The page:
Indiana In Stereo
Three-Dimensional Views of the Heartland
A family-parents, five sons, and three daughters-poses in their Sunday clothes on the porch steps of their brick home in the early 1900s. This engaging stereograph, from the Indiana Historical Society, evokes an era when the front porch was a place where families and friends gathered on long, hot summer evenings.
In this book, the editors introduce readers to the history of stereography, a photographic process using stereoscopic equipment, which was introduced by Charles Wheatstone in the 1830s. The photos, dating from the 1860s to the 1930s, appear in three dimensions when viewed through a stereoscope. Hanlin, assistant editor at the Indiana Historical Society Press, and Corpuz, its senior editor, chose the photographs on the basis of technical quality, interest level of the subject matter, and location.
One of the photos shows downtown LaPorte, with its three-story buildings and streets lined with horses and buggies. Another depicts the scene of a fire in Greencastle: “By morning six blocks of businesses and homes had burned,” the caption reads. Also from Greencastle, a histology classroom at DePauw University in the late 1890s has a human skeleton on display.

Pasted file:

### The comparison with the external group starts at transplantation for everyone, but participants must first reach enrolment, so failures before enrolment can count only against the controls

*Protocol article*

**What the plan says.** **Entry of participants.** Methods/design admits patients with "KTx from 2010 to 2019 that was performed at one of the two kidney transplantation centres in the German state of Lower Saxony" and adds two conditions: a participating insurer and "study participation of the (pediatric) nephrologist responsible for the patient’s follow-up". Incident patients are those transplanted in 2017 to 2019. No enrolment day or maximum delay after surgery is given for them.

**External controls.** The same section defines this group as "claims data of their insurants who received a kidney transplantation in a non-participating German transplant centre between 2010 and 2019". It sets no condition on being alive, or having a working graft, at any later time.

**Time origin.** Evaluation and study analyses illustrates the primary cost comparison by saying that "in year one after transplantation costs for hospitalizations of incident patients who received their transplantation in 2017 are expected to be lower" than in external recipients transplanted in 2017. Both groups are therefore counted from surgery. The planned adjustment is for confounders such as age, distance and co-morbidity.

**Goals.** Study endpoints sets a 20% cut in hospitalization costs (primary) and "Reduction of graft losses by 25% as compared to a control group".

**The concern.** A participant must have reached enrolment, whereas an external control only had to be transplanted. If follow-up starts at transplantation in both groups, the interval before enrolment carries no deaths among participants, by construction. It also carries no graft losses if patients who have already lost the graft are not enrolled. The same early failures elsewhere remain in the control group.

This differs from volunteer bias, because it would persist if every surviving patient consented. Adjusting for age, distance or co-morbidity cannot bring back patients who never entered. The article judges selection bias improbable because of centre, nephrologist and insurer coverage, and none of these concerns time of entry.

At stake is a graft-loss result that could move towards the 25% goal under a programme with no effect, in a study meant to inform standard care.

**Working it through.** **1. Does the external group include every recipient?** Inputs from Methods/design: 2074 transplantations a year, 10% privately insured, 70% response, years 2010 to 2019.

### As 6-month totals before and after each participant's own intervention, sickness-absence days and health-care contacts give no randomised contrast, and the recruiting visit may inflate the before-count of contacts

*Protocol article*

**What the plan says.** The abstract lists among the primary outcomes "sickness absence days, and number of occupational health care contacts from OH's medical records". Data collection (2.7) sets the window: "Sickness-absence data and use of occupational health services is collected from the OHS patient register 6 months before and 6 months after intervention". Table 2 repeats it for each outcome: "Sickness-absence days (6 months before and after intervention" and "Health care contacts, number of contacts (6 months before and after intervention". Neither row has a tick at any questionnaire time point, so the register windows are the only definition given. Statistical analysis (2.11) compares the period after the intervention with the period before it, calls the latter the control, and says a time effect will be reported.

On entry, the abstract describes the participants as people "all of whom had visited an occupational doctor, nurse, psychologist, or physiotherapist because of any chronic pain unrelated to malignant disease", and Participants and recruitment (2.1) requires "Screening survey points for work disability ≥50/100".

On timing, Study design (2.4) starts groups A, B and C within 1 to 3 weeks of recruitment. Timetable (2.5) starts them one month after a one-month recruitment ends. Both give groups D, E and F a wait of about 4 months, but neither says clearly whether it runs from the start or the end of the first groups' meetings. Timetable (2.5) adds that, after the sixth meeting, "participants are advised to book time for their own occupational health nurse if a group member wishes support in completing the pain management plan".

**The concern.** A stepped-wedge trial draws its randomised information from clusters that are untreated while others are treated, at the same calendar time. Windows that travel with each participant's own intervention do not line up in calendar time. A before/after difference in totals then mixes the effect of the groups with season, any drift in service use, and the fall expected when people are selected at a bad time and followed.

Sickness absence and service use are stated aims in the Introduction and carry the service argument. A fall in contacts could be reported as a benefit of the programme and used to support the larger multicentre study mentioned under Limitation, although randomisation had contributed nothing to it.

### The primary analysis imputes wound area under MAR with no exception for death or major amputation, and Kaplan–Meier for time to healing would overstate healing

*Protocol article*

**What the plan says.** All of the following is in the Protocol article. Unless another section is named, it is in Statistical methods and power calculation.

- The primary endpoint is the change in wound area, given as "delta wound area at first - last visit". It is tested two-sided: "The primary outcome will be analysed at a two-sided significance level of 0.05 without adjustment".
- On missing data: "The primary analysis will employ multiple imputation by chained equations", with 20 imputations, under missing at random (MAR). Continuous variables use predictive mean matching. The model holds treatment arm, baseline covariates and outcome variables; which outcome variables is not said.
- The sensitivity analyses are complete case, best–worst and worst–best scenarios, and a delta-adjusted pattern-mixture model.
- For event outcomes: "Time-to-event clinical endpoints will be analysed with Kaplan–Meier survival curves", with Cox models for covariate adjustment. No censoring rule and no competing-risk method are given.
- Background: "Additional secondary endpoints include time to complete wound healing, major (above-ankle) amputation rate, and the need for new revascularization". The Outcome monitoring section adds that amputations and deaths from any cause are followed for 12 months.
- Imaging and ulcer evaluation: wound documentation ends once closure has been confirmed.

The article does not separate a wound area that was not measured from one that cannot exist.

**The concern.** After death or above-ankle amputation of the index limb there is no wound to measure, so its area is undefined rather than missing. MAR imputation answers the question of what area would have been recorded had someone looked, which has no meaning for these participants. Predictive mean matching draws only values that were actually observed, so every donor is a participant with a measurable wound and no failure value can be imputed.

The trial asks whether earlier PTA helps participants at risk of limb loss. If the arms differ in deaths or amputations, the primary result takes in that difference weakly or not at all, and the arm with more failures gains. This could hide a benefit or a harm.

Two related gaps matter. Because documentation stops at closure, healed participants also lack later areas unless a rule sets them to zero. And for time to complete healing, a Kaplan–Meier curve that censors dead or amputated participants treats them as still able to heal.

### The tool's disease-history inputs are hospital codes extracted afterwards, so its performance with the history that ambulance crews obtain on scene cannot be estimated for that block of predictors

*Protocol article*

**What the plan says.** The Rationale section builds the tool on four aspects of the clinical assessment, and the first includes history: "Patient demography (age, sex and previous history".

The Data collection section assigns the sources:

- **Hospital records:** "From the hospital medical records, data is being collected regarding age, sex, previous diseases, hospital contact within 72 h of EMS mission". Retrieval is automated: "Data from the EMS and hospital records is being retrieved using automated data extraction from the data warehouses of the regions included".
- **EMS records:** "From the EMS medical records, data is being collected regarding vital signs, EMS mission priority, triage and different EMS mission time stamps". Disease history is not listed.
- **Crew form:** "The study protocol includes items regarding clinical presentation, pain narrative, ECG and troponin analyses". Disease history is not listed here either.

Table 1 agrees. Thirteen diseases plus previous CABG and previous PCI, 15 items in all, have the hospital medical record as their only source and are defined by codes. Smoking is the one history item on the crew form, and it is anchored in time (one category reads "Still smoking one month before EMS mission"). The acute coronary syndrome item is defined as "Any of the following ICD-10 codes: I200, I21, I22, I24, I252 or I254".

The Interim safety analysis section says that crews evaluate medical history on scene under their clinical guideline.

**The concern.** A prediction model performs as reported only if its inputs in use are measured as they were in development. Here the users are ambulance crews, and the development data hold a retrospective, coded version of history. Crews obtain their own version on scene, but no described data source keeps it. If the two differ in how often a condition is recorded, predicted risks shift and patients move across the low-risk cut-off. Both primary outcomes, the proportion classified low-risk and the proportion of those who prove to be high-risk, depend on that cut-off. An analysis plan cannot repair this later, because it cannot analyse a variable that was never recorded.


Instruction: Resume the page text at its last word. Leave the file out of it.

A young couple, immaculately dressed, stands rigid, looking rather sullen. The photo was taken in 1909, and the caption indicates that they were married two years later. An entertaining photo shows two men inspecting chickens on muddy ground in front of a ramshackle building. One man is shabbily dressed; the other is wearing a suit and a bowler hat despite the dilapidated surroundings.
In a photo from the 1880s, people are seated at a picnic table in the woods. They, too, are well dressed, and the long, cloth-covered table holds a considerable amount of food. An abandoned buggy appears in another stereograph, covered in deep snow, with leafless trees standing forlorn in the background.
Anne Peterson, curator of photographs at Southern Methodist University’s DeGolyer Library, and Joan Hostetler, coordinator of the Indiana Photographers Project, have written essays detailing the development of the stereograph. “With no movies, television, radio, telephone, or computers, the advent of the stereograph was groundbreaking in terms of home entertainment,” writes Peterson.
In some of the pictures, the photographers have caught the emotions of ordinary people: boredom, grace, compassion, shyness, or indifference. These photos are a powerful and penetrating way of seeing and remembering the past. They serve as a witness to history-a compelling addition to the written record on which most historians rely. They also offer insight into the skill, passion, and intelligence of the photographers.
The book is accompanied by a handheld viewer, so readers may highlight the three-dimensional effects of these nostalgic photos, which document a time and a lifestyle long gone and forgotten.
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